Joint Disorder Specialist Westerly RI

Unfortunately, despite decades of research, we still don’t know what causes TMJD. But strong evidence suggests excessive use of the jaw muscles (grinding or clenching the teeth and jaws, known as bruxis), trauma tothe joint from an accident, and, of course, stress all play a role.

Christopher A D'Arcy, MD
45 Wells St
Westerly, RI
Specialties
Internal Medicine, Rheumatology
Gender
Male
Education
Medical School: Brown Univ Program In Med, Providence Ri 02912
Graduation Year: 1996

Data Provided by:
Dr.Wendy Silversmith
(401) 348-2180
45 Wells St # 203B
Westerly, RI
Gender
F
Speciality
Rheumatologist
General Information
Accepting New Patients: Yes
RateMD Rating
4.8, out of 5 based on 3, reviews.

Data Provided by:
Rekha Agrawal, MD
(860) 825-9125
600 Meridian Street Ext Apt 105
Groton, CT
Specialties
Internal Medicine, Rheumatology
Gender
Female
Education
Medical School: Rnt Med Coll, Univ Of Rajasthan, Udaipur, Rajasthan, India
Graduation Year: 1989

Data Provided by:
Peter B Himmel, MD
(401) 783-6777
321 Main St
Wakefield, RI
Specialties
Internal Medicine, Rheumatology
Gender
Male
Education
Medical School: Suny-Hlth Sci Ctr At Brooklyn, Coll Of Med, Brooklyn Ny 11203
Graduation Year: 1972

Data Provided by:
Michael Lee Gross, MD
(860) 442-8817
53C Granite St
New London, CT
Specialties
Internal Medicine, Rheumatology
Gender
Male
Education
Medical School: Tel Aviv Univ, Sackler Fac Of Med, Tel Aviv, Israel
Graduation Year: 1995

Data Provided by:
Wendy Silversmith
(401) 348-2180
45 Wells St
Westerly, RI
Specialty
Rheumatology

Data Provided by:
Christopher Darcy
(401) 348-2180
45 Wells Street
Westerly, RI
Specialty
Rheumatology

Data Provided by:
John Roger Hollister, MD
(860) 446-0540
76 Starr Hill Rd
Groton, CT
Specialties
Internal Medicine, Rheumatology
Gender
Male
Education
Medical School: Case Western Reserve Univ Sch Of Med, Cleveland Oh 44106
Graduation Year: 1966

Data Provided by:
Dr.Christopher DArcy
(401) 348-2180
70 Kenyon Ave # 326
Wakefield, RI
Gender
M
Speciality
Rheumatologist
General Information
Hospital: Westerly And South County
Accepting New Patients: Yes
RateMD Rating
5.0, out of 5 based on 1, reviews.

Data Provided by:
Dr.Sandeep Varma
(860) 889-8331
111 Salem Tpke
Norwich, CT
Gender
M
Speciality
Rheumatologist
General Information
Accepting New Patients: Yes
RateMD Rating
5.0, out of 5 based on 1, reviews.

Data Provided by:
Data Provided by:

Muscular and Joint Disorders

Provided by: 

By Sam Dworkin, dds, phd, professor emeritus of psychiatry, behavioral sciences and oral medicine at the University of Washington Schools of Medicine and Dentistry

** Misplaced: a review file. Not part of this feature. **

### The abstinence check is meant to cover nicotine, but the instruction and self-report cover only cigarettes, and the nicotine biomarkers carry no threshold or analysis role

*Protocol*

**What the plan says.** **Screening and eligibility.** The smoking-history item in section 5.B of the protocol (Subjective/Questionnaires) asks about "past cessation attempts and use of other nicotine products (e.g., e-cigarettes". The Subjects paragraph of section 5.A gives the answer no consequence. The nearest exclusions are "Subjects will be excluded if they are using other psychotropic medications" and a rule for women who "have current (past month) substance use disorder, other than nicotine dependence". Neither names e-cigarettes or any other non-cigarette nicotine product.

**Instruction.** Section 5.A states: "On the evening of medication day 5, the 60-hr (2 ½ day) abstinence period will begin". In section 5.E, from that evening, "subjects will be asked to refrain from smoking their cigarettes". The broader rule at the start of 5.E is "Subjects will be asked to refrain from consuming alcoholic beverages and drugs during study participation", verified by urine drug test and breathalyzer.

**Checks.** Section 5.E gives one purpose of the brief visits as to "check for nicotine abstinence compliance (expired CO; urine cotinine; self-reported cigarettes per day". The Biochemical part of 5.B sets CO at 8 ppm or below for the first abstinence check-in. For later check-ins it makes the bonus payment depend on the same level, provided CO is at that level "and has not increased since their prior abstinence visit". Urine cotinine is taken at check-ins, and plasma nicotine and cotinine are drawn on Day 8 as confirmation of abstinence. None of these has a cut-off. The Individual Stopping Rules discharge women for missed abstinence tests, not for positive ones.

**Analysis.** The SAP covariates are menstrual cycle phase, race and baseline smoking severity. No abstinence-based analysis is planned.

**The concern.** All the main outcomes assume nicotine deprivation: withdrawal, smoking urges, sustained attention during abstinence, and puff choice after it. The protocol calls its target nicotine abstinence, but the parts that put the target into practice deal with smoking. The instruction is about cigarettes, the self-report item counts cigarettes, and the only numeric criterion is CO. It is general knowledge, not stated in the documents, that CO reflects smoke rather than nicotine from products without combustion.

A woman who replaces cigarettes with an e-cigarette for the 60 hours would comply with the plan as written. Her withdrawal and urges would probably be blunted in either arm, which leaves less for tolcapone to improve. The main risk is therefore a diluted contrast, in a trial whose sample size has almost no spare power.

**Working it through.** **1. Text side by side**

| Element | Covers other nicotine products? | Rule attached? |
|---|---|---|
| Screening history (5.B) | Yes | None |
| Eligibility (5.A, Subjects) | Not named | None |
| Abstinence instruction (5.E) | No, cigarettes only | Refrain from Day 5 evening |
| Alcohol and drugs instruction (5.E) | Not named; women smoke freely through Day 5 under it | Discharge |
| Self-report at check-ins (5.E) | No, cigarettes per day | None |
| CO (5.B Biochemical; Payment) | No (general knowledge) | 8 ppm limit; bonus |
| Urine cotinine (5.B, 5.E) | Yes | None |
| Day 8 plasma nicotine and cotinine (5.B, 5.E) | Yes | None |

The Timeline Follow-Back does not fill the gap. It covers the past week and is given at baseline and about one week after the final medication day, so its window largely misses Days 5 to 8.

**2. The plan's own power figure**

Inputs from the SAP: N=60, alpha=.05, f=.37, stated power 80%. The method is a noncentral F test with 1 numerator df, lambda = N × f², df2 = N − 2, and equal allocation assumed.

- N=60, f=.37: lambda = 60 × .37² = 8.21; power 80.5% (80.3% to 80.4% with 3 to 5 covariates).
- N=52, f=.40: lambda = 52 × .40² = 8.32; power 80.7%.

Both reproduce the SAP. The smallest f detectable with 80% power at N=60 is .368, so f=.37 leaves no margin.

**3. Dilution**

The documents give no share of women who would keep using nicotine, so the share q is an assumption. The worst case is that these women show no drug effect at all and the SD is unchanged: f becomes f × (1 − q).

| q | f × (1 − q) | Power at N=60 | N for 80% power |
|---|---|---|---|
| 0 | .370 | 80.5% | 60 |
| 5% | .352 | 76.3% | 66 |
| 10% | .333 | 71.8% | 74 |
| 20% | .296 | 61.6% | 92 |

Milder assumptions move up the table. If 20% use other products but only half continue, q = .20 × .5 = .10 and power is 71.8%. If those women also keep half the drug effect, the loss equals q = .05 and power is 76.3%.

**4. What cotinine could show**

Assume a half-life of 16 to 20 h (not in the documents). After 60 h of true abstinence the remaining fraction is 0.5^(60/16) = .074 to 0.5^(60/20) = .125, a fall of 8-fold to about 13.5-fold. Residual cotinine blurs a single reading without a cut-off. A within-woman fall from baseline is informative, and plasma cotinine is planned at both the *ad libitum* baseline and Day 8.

Assuming your dentist has already ruled out arthritis or a traumatic injury as the cause of your TMJD, yes, natural treatments will ease the pain without surgery or heavy drugs. TMJD (temporomandibular muscle and joint disorders) refers to problems with the chewing muscles (the masseter in your cheek and temporalis by your temple) or temporomandibular joint that cause persistent pain and even jaw lock. TMJD affects women much more than men (80 percent of people seeking treatment are female)—specifically women in their reproductive years (18 to 45). While no clear reason for this disparity exists, women appear to have less effective pain control during the low estrogen part of their cycle (right before and during menstruation), and the rapid fluctuations in estrogen throughout the reproductive years also seem to increase pain. This may partially explain why TMJD pain occurs much less frequently in postmenopausal women who are not on hormone replacement therapy—HRT has been linked to higher likelihood of jaw pain.

Unfortunately, despite decades of research, we still don’t know what causes TMJD. But strong evidence suggests excessive use of the jaw muscles (grinding or clenching the teeth and jaws, known as bruxis), trauma tothe joint from an accident, and, of course, stress all play a role. Stress causes widespread changes in your body—almost all of them negative—from increased muscle tension to neurological changes and even depression. Managing stress, dealing with bottled-up emotions, and a little TLC for your TMJ will help you alleviate, and possibly eliminate, your pain.

Getting to know your pain
Cognitive behavioral therapy (CBT) is particularly effective in treating chronic pain, anxiety, and depression. CBT helps you notice your body’s reaction to stress—how stress heightens pain and other symptoms (think tension in the body and jaw). It then offers simple techniques like guided imagery and relaxation exercises to reduce not only the experience of stress but also its impact on the body—increased muscle tension, heart rate, and blood pressure, all of which exacerbate pain everywhere in the body. It’s best to work with a trained CBT therapist, but start with this simple exercise:
Counter the tension in the jaw by licking your lips slightly and then swallowing. Allow the jaw to remain in the position it naturally takes immediately after swallowing—teeth slightly apart and lips lightly touching. This natural position leaves the big chewing muscles relaxed. Practice this for three to five minutes several times a day.
Monitor your pain. A couple of times a day, take a moment to rate your pain on a scale from zero to 10, and look for patterns over time. Is your pain worse in the mornings? Do certain emotions affect it? What seems to trigger or relieve the pain?

TLC...

Author: Sam Dworkin, dds, phd

Copyright 1999-2009 Natural Solutions: Vibrant Health, Balanced Living/Alternative Medicine/InnoVisi...